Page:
Write-On, Hoosiers Inc. was founded in 1989 and is a 501c3 nonprofit organization as well as a chapter of the National Writers Association and The Association of Publishers of Special Sales(APSS) . We are a Northwest Indiana organization, and invite anyone with a sincere interest in writing and publishing to join us and share and critique their works -- and discuss writers' issues.
George Miga, Kathy Flotz, Sharon Buckman, Jane Burns,
DonnaDouglass, Doris Curless, Tom Spencer, Beverly Stanislawski, Luneil Morrow,
Sandra Nantais, Michelle Vargas, Laurie Chase, Julie Perkins, Carol Castaneda,
Mike Musak, Sharon Palmeri, Gail Galvan
A vote of approval was asked for concerning the October 17th
meeting.JULIE PERKINS gave the first
approval which was seconded by DONNA DOUGLASS
PALMERI stated that due to the resignation of Vice President KATHERINE FLOTZ, BEVERLY STANISLAWSKI
was asked to accept the position.She
accepted and was applauded by the members; KATHERINE
FLOTZ will remain as treasurer of
WOH.Sharon also announced that there
was a majority vote of approval to
cancel the last meeting of this month due to the Thanksgiving holiday.
PALMERI announced that we would be able to go ahead with the
printing of the “HOOSIER HORIZON” since she had received the necessary funding.
NANTAIS stated that sponsors were needed for the Indiana State Federation of Poetry Clubs.She handed out sponsorship forms to the
members and stated that it would be a wonderful opportunity to keep up the
beauty of poetry as well as keeping up the fun side of words and verse alive.
SPENCER passed out a flyer relating to the “Coffee House Saturdays.”It
stated that the Friends of the Library and the NWI Poetry Society are
co-sponsoring the Coffee House Saturdays with the library.They will be held from 6-9 P.M. on the second
Saturday of each month, Nov. through March at the Lowell Public Library.
PERKINS talked about some delightful literature she had read,
written by Louise Erdrich and entitled “Advice
GALVAN mentioned her new story, New Jack Rabbit City, was now in the hands of her editor.
SPENCER brought his four stanza, free verse poem, entitled “Eleven Eleven Eleven.” The poem honored our veterans; the last stanza told of the praise that needed
to be given to those that endured the pain and wounds of war – not only those
CURLESS read her poem entitled, “A Precious Gift,” her four stanza poem told of appreciating the
various sizes, decorations and outer beauty of a precious, wonderful gift; the
last line of the poem stated, “that gift package holds an irreplaceable
treasure, it’s your mother.”
GALVAN read her seven stanza poem entitled, “A Million Songs.” Her poem, which was originally meant to be put
to music, was a reminder to keep following your dreams, let yourself be you.
BUCKMAN read four pages of her newest novel, The Sequel. The novel, a sequel to her book, Canopy
of Leaves, tells of the young girl that had been held captive for
several months, now finding her way back to civilization and her hometown.
continued with his novel, Medal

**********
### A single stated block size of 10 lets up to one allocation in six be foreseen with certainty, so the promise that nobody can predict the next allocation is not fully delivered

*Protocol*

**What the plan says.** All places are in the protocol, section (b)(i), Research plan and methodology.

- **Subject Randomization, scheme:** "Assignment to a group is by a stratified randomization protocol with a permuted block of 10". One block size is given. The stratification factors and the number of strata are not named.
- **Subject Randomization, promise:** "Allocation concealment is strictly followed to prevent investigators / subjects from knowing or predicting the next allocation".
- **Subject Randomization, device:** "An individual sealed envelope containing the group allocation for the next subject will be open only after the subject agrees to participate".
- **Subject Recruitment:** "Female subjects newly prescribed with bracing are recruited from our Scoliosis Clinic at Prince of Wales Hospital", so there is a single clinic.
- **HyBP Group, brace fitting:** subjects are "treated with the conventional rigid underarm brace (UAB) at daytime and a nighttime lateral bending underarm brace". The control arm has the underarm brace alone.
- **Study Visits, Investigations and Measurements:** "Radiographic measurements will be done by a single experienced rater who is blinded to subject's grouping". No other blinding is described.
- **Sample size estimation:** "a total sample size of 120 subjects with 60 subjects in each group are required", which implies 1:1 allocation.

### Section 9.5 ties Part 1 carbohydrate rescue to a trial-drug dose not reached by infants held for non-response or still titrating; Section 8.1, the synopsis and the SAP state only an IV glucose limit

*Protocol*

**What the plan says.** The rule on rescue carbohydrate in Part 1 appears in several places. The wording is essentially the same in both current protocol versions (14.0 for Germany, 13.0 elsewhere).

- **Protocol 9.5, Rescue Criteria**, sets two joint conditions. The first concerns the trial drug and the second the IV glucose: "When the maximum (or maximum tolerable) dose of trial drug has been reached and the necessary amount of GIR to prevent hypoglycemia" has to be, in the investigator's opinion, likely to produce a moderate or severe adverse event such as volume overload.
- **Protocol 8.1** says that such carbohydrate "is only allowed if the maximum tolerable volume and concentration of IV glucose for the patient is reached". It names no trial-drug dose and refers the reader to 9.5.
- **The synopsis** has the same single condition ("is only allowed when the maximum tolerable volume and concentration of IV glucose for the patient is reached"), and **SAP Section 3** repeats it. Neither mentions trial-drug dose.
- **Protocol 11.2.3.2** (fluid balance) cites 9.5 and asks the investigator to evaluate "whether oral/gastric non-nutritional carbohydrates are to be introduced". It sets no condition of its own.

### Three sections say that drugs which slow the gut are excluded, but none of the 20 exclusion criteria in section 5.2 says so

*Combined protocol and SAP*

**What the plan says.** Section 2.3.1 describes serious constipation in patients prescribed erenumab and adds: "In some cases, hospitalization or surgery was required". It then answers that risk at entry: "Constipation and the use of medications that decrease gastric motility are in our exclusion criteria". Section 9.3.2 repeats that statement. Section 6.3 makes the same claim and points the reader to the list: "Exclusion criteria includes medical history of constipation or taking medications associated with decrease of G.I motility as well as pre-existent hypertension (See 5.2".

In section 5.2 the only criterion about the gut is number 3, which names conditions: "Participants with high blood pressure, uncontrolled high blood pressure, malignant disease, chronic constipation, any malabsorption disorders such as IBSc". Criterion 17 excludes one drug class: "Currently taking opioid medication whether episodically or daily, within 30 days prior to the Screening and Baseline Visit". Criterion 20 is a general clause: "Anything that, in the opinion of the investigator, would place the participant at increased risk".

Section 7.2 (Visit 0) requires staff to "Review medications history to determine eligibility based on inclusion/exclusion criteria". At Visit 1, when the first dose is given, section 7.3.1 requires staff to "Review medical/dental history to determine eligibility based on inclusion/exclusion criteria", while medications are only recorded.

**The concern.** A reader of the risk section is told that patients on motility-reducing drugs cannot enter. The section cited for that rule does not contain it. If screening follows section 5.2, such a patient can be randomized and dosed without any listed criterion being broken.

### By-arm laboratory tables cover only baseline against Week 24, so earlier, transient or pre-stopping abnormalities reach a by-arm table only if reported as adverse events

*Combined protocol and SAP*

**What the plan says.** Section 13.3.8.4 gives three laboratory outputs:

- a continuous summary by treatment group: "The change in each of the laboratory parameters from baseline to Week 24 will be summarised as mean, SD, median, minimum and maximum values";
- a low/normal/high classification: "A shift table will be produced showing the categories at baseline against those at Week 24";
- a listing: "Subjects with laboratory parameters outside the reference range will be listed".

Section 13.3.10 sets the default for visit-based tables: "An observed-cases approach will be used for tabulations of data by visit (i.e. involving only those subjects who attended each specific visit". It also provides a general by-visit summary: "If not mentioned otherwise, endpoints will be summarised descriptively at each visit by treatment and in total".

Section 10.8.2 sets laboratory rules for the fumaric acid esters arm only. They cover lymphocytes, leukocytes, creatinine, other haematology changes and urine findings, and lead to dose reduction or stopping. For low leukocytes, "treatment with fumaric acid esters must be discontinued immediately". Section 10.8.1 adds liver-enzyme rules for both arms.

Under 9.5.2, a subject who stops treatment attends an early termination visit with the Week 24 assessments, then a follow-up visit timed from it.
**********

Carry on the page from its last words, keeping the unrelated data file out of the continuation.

of Dishonor.This part of his
novel puts McCall in New Jerusalem during a heavy artillery barrage.A machine gun struck their vehicle, killing
the driver and causing it to plow into a ditch.McCall is asked to give the other occupants some cover fire while they
go for help.
BURNS read four pages of her novel, Atalanta.This part of the novel, entitled “That
Crippling Fever,” dealt with Atalanta and the other maidens learning the art of
tracking and harvesting herbs.After a
heavy rain, making the tracks easier to follow, Atalanta realized they were
following bear tracks; after convincing their leader of this they turned back,
possibly saving some of their lives.
DOUGLASS read her delightful short story entitled, “Barcelona Orange: Fruit at Sunrise.”The story told of a trip to Barcelona,
experienced by Donna and her daughter, Katie, and how she suddenly realized
that her daughter had metamorphosized from her little girl into a beautiful young
NANTAIS read her six lined, acrostic poem, entitled, “Autumn.”The poem was written on a photo taken by
Sandra of a beautiful autumn scene at the Dunnes.
VARGAS continued with her novel, Striving After Wind. This part of
the novel begins at Adam’s parent’s house as his family tries to convince him
to quit arguing with his brother, Mikey.The story turns to rage as Michael suggests he has had a very “close
relationship” with Adam’s wife.
CASTANEDA read her short story, “Winters
Remembered.”When waking up to a
beautiful snowfall from the previous night,Carol is reminded of another snowstorm she experienced as a child when
she was forced to remain at school for the night as buses were unable to take
CHASE continued with her novel, Badradin. Dr. Togalaz, a half human, half Allizorn, is
being taken to be interviewed by the ship’s superior officer.On the way she has a conversation by Major
Zon, her escort, and is asked why she didn’t report her anxiety over the
possible risk she might experience from the guards.
PERKINS read her poem entitled, “Minthe.”The poem, based on
Greek mythology,tells of the outcome of
a beautiful woman as it ends, “Tea-steam
whispers: I am still beautiful.Your
tears taste sweet on my tongue.”
STANISLAWSKI read two of her award winning poems.The first poem, a sonnet entitled “Freedom’s Legacy,” tells of the
soldiers who gave their all for the freedom of others.The second poem was a six stanza poem which
took 2nd place in a Michigan contest and was entitled “The Argument.” This poem could be
summed up by the third line, “I do not
want to fight.”